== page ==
GLASGOW, Scotland (AP) — In the fight to curb climate change, several major coal-using nations announced steps Thursday to wean themselves — at times slowly — off of the heavily polluting fossil fuel.
The pledges to phase out coal come on top of other promises made at the U.N. climate summit in Glasgow, Scotland, that the head of an international energy organization said trimmed a few tenths of a degree from projections of future warming. But outside experts termed that comment — only in a tweet, not a rigorous report — “optimistic.”
Optimism also abounded in relation to the promises on coal, which has the dirtiest carbon footprint of the major fuels and is a significant source of planet-warming emissions.
“Today, I think we can say that the end of coal is in sight,” said Alok Sharma, who is chairing the conference of nearly 200 nations, known as COP26.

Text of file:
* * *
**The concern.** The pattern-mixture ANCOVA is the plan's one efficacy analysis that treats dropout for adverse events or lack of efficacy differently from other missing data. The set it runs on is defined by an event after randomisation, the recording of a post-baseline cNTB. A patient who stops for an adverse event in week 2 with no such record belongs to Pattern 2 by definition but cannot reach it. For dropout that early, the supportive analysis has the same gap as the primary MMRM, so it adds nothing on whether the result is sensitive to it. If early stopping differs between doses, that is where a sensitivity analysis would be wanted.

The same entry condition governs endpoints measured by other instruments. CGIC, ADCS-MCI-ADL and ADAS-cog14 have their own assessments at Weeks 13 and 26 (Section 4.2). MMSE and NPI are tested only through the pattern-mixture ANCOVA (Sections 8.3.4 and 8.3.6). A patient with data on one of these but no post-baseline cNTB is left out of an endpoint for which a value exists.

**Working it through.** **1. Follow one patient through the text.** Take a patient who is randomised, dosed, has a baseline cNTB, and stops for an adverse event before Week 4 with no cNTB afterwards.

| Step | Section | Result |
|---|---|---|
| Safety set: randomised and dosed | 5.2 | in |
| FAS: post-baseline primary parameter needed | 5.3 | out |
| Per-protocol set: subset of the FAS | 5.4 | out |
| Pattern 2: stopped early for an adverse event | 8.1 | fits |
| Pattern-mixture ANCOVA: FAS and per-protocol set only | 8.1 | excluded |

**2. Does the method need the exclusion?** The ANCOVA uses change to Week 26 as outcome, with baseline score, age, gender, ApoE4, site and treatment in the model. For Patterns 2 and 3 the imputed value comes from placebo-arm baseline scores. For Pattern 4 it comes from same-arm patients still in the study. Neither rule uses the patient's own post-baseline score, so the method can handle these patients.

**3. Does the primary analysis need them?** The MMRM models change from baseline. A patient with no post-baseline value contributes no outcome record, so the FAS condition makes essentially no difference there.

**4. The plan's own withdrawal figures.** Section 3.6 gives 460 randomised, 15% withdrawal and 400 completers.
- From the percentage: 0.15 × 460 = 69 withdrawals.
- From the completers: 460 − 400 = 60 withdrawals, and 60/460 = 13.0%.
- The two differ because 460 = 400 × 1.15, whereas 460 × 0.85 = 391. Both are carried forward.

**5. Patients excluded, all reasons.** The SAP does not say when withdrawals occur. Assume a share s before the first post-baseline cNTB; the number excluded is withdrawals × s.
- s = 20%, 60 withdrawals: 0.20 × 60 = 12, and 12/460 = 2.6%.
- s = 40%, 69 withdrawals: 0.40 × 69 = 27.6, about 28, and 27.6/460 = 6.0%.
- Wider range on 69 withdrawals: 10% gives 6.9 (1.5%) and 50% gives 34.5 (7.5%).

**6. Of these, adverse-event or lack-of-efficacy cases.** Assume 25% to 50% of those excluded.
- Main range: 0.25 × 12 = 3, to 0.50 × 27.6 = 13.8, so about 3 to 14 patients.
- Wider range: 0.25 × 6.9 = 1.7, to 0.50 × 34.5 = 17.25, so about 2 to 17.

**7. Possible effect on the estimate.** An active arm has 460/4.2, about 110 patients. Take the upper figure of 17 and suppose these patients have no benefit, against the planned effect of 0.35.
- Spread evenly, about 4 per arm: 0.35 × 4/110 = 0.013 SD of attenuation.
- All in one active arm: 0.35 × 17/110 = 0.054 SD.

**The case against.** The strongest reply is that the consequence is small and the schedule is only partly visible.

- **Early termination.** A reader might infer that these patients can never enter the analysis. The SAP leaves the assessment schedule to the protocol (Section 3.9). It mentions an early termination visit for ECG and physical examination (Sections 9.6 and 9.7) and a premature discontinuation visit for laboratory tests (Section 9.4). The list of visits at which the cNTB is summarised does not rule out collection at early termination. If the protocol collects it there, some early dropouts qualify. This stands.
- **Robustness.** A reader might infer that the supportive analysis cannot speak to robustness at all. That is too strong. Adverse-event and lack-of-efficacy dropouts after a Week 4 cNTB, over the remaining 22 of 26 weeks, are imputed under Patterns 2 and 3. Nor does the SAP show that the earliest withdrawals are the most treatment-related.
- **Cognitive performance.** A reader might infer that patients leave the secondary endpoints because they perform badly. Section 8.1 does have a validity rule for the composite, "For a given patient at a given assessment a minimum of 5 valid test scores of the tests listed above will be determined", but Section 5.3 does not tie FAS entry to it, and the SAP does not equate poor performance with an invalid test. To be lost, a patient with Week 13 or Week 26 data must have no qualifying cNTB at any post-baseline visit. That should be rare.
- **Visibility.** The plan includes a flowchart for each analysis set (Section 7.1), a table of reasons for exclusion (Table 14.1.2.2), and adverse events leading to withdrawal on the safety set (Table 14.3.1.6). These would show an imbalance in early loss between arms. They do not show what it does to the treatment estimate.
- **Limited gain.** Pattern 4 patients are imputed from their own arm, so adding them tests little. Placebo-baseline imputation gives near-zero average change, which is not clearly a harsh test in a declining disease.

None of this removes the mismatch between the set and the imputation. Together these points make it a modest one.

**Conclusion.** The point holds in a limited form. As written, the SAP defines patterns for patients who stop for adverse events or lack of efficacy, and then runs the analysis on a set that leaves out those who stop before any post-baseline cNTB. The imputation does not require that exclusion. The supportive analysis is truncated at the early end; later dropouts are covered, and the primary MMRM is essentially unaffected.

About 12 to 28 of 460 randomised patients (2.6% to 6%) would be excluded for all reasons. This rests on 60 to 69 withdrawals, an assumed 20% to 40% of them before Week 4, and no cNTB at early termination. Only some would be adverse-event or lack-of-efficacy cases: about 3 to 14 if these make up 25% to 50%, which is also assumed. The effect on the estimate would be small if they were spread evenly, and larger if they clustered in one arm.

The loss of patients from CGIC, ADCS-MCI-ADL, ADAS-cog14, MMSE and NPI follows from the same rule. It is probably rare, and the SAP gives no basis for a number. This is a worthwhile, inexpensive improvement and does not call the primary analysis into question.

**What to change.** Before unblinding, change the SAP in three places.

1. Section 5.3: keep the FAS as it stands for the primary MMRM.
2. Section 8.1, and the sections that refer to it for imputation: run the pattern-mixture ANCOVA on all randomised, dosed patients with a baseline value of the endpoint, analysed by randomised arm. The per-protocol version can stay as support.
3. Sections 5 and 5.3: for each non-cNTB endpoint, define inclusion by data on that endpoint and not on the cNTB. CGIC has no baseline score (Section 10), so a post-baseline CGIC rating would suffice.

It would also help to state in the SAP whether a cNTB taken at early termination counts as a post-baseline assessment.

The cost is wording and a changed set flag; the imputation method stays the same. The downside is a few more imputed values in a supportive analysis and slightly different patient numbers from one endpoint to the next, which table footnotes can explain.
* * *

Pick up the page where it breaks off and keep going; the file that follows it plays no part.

But that vision is obscured in smoke, critics say, because several major economies still have not set a date for ending their dependence on the fuel, including the United States, China, India and Japan.
Outside the venue where negotiators were meeting Thursday, protestors clad as animated characters blasted Japan’s continued coal use.
What nations have promised varies. Some have pledged to quit coal completely at some future time, while others say they’ll stop building new plants, and even more, including China, are talking about just stopping the financing of new coal plants abroad.
The British government said pledges of new or earlier deadlines for ending coal use came from countries including Poland, Ukraine, Vietnam and Chile. Further details about which countries were doing what was to be announced later in the day.
Meanwhile, the United States, Canada, Denmark and several other nations signed a pledge to “prioritize” funding clean energy over fossil fuel projects abroad.
While not completely ruling out financial support for coal-fired power plants, the countries said they would refrain from any “new direct public support” for coal except in limited circumstances.